Description – Students create a band and try to get gigs at music venues.
Preparation – Make a copy of the “Musician Sheet” for each student. Prepare some examples of different music genres for students to listen to (optional).
Put students in pairs or groups of three or four. Ask them to brainstorm as many music genres as they can. Make it a competition to see which group can brainstorm the most in a set amount of time or just let them brainstorm normally. When they are finished, elicit the genres the groups came up with. Choose a few genres and ask students what makes them unique. Let students listen to the examples of genres, if you prepared them.
Next, ask students to choose one or two of their favorite bands or artists and discuss why they like them and what makes them different from other bands and artists in their genre.
Note – The discussion questions are about music in general. Depending on the teacher’s preference, the discussion questions can be used during the warm up, wrap up, or as a supplement.
Tell students they are going to create a band, group, or a solo performer. They will then try to get a gig at a local venue. Go over what a gig and venue are.
Students should work individually. Give them the “Musician Sheet” and let them create their idea for a band, group, or solo performer. When they are finished or after ten minutes, divide the class into two lines facing each other. Half of the students will be musicians and the other half will be owners of venues looking for live performers. Ask the owners of venues what type of business they have (restaurant, bar, club, coffee shop, etc.). Ask them to think of, but not say, what type of music would work best in their venue. If there is an odd number of students, make two students be a team.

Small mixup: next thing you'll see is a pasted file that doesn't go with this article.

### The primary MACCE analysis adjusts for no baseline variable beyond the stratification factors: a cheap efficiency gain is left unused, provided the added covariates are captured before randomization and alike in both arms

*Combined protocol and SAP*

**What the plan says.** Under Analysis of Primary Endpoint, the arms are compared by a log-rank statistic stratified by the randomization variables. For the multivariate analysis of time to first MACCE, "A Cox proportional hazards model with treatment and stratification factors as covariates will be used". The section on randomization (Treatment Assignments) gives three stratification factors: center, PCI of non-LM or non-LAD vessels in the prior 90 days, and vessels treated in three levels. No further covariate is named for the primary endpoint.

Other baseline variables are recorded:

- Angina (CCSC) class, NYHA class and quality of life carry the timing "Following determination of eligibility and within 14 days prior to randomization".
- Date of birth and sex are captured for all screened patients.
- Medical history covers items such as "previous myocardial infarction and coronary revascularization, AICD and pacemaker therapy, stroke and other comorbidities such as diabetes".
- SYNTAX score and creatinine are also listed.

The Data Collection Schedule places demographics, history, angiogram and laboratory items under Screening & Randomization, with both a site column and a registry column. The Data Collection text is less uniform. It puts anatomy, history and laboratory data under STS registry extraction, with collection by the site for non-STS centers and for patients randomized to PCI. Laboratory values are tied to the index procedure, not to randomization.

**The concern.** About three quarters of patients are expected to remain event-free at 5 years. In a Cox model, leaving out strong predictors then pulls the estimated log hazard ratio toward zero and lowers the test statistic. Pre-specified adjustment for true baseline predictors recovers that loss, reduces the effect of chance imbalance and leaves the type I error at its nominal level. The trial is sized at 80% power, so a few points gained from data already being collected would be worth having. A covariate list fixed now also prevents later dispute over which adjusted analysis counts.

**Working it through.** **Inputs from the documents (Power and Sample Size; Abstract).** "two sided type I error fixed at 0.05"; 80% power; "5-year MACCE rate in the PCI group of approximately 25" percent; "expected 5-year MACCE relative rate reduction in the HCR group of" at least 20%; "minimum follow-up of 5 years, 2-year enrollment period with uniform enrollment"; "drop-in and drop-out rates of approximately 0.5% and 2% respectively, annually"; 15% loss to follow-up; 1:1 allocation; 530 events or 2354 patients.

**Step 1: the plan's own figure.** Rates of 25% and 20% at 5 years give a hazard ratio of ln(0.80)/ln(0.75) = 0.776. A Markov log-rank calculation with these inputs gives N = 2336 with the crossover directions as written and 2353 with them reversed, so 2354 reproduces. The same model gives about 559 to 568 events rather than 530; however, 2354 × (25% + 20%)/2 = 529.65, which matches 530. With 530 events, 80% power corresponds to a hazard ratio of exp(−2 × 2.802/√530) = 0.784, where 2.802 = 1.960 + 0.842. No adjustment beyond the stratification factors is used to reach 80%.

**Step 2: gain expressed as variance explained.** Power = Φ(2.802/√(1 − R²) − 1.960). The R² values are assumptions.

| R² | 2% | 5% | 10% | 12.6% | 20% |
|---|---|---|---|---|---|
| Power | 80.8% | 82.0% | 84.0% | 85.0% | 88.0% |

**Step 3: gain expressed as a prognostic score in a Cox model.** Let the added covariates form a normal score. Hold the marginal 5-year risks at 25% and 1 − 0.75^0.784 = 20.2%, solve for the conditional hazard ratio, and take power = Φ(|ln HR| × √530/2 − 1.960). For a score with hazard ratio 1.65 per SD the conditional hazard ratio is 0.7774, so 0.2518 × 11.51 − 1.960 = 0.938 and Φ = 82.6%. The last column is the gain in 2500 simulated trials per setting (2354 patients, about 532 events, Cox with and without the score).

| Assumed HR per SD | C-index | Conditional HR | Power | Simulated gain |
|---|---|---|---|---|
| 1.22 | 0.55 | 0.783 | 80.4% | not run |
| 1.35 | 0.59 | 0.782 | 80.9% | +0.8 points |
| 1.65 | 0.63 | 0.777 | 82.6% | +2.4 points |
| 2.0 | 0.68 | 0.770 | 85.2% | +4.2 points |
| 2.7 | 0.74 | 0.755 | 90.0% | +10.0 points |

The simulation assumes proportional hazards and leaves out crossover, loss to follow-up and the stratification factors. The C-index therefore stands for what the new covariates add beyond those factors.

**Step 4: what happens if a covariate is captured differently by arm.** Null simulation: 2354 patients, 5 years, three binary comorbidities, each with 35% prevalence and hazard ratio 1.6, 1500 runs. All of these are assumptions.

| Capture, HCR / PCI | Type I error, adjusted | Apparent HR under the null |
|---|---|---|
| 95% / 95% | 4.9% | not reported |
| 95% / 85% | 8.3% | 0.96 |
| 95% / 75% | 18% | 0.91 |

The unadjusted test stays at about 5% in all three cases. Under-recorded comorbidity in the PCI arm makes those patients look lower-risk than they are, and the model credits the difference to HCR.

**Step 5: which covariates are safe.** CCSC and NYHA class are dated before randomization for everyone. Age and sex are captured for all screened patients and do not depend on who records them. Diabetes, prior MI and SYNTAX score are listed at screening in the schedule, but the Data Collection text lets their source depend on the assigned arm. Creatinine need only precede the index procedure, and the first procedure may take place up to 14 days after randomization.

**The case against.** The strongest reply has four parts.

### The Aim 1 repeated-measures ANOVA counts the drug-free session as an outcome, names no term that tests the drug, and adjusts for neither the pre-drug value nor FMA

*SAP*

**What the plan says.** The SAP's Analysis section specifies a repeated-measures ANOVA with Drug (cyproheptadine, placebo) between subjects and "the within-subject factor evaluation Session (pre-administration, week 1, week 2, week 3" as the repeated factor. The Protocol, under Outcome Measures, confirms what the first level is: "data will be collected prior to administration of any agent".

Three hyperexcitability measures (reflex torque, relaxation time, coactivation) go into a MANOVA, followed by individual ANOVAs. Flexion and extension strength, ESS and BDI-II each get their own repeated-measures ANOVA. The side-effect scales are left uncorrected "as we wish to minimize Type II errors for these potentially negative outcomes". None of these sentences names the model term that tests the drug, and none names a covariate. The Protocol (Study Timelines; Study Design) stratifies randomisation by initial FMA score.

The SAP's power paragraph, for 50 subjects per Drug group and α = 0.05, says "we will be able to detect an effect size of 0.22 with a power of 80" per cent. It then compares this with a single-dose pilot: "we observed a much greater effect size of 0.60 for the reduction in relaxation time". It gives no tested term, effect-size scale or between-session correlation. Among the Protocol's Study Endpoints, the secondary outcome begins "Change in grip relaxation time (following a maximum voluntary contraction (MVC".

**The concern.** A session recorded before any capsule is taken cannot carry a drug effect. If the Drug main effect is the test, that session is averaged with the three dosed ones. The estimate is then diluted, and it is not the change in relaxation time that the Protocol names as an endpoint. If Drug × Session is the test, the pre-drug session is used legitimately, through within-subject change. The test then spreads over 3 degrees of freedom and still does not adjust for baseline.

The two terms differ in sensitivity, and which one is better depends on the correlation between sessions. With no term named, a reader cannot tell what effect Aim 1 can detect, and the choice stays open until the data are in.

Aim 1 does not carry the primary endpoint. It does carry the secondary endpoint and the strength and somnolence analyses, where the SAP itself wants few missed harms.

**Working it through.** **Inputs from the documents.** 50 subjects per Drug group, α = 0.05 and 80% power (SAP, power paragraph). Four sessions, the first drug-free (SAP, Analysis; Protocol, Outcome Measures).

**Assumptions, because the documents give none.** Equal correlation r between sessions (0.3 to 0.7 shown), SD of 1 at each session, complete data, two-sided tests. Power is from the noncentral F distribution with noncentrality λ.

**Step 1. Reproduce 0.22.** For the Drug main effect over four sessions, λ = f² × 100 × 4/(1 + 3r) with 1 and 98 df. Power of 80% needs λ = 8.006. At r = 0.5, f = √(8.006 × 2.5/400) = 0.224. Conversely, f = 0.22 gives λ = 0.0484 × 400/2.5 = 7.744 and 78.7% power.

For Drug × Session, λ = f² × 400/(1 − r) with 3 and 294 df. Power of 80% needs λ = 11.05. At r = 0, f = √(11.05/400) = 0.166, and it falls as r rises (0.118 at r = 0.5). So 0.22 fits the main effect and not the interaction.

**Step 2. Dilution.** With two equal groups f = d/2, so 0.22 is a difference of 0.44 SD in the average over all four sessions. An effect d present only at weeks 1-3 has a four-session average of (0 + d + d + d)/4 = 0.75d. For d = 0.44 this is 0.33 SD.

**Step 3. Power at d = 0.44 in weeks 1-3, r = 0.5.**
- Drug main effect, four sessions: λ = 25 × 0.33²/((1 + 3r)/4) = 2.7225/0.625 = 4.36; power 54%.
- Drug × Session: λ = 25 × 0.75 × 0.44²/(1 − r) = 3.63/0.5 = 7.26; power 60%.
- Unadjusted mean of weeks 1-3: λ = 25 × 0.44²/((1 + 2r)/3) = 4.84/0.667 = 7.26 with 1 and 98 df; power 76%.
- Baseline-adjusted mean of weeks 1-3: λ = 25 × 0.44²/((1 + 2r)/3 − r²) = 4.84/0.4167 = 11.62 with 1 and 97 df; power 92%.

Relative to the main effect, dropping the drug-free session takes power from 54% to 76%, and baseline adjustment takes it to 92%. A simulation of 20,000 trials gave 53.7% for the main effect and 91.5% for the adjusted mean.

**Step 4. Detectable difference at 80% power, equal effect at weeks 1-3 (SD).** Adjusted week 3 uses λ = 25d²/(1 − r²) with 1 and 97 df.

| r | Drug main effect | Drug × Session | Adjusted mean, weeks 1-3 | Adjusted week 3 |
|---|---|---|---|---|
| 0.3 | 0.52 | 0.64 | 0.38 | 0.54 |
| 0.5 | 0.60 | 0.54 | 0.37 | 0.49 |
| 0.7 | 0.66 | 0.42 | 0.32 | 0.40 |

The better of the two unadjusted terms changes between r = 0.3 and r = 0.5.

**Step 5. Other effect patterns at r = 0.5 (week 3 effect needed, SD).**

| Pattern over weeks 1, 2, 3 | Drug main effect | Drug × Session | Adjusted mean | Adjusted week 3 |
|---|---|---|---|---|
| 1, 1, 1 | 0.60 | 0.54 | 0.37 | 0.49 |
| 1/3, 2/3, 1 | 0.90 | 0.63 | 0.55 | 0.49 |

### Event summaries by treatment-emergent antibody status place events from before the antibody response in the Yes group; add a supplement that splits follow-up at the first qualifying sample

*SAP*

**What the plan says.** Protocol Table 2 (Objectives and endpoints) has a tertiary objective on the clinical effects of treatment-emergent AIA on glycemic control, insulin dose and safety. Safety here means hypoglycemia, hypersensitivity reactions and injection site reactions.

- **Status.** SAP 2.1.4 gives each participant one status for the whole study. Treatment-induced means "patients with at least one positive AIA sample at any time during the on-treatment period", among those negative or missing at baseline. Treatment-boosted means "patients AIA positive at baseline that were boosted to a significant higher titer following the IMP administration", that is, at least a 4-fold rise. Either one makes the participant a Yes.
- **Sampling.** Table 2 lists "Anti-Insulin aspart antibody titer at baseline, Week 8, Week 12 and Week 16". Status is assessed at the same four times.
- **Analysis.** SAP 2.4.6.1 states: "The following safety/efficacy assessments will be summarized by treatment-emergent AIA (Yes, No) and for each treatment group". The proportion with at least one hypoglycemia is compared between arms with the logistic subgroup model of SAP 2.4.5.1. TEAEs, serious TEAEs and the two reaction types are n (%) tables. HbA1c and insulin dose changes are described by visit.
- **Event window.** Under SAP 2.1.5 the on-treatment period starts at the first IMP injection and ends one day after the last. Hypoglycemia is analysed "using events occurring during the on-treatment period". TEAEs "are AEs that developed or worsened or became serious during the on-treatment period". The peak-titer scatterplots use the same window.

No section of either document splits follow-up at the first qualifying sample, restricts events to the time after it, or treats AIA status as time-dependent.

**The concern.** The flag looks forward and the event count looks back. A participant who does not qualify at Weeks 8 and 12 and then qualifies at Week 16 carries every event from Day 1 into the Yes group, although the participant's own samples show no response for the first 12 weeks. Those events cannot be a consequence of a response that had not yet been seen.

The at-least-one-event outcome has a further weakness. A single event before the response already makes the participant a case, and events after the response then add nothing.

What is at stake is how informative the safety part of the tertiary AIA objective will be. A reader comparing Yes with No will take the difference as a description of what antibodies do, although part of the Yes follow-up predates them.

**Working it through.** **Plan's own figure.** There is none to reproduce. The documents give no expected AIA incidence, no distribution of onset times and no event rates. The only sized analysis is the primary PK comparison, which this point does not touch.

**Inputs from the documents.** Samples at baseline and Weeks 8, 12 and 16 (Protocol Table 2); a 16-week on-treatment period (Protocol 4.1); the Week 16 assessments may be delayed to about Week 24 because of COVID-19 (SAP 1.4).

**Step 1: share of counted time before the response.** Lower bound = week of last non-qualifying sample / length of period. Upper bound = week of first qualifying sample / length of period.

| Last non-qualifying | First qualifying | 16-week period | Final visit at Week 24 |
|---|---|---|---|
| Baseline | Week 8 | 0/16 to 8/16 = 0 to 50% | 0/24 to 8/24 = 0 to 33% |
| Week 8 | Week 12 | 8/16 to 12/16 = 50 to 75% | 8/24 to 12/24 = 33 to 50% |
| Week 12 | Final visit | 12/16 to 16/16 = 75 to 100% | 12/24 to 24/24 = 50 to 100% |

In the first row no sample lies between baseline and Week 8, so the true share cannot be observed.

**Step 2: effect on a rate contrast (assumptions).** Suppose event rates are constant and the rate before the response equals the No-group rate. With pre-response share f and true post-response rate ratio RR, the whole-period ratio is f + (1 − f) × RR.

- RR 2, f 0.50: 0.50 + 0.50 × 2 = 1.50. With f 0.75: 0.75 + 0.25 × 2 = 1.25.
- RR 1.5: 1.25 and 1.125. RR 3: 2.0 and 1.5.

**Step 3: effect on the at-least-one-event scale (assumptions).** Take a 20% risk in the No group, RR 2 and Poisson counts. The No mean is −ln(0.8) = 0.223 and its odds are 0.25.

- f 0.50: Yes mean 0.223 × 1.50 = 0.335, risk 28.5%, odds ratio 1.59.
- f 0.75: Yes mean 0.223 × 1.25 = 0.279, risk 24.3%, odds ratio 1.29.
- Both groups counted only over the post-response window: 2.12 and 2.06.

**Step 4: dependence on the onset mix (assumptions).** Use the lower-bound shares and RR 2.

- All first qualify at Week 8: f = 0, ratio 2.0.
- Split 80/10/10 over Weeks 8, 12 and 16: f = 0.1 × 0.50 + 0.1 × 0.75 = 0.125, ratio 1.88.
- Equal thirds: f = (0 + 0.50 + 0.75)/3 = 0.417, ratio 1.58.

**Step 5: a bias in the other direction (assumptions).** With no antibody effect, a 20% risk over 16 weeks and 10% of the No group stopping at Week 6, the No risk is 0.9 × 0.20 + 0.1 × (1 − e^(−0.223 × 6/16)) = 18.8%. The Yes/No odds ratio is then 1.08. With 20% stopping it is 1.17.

Rotate the students clockwise once so they know how they will be rotating. Let the owners know they will choose only one musician to hire. They have the power, so they can be harsh and demanding.
The musicians will have three minutes to convince the venue owners to hire them. After three minutes, tell the musicians to rotate to the next venue. Repeat this for four turns or until students get back to their original partner. Then, rotate once more but don’t let them start again. (This ensures that the person they just finished talking to isn’t obliged to choose them.) Ask each venue owner who they chose. Congratulate the musicians with the most votes.
For the 2nd round, the venue owners will now be the musicians. After switching roles, repeat the instructions from the 1st round.
Put students back in their original groups and have them discuss which musicians from the role play they liked the most.
- Who are some of your favorite bands or artists?
- How often do you listen to music?
- When was the last time you bought a song or album?
- Where do you buy music?
- Have you ever illegally downloaded music? Do you think it is okay or not okay to download music illegally?
- What kind of music do you listen to when you want to dance?
- What kind of music do you listen to when you are sad?
- Is there a certain song or type of music that makes you really energetic?
- Do you think music is getting better or worse?
- What kind of music will your kids listen to?
- What music did your parents listen to?
- How do you feel about your country’s traditional music?
- Should people try to modernize traditional music?
- How is your country’s traditional music different from other countries’ traditional music?
You can view and download a PDF of the Musician Sheet here:
I hope you find this role play useful in your classes. You can download the full Microsoft Word version of this role play or the full PDF version of this role play. If you liked this role play please consider purchasing the book it came from “ESL Role Plays: 50 Engaging Role Plays for ESL and EFL Classes”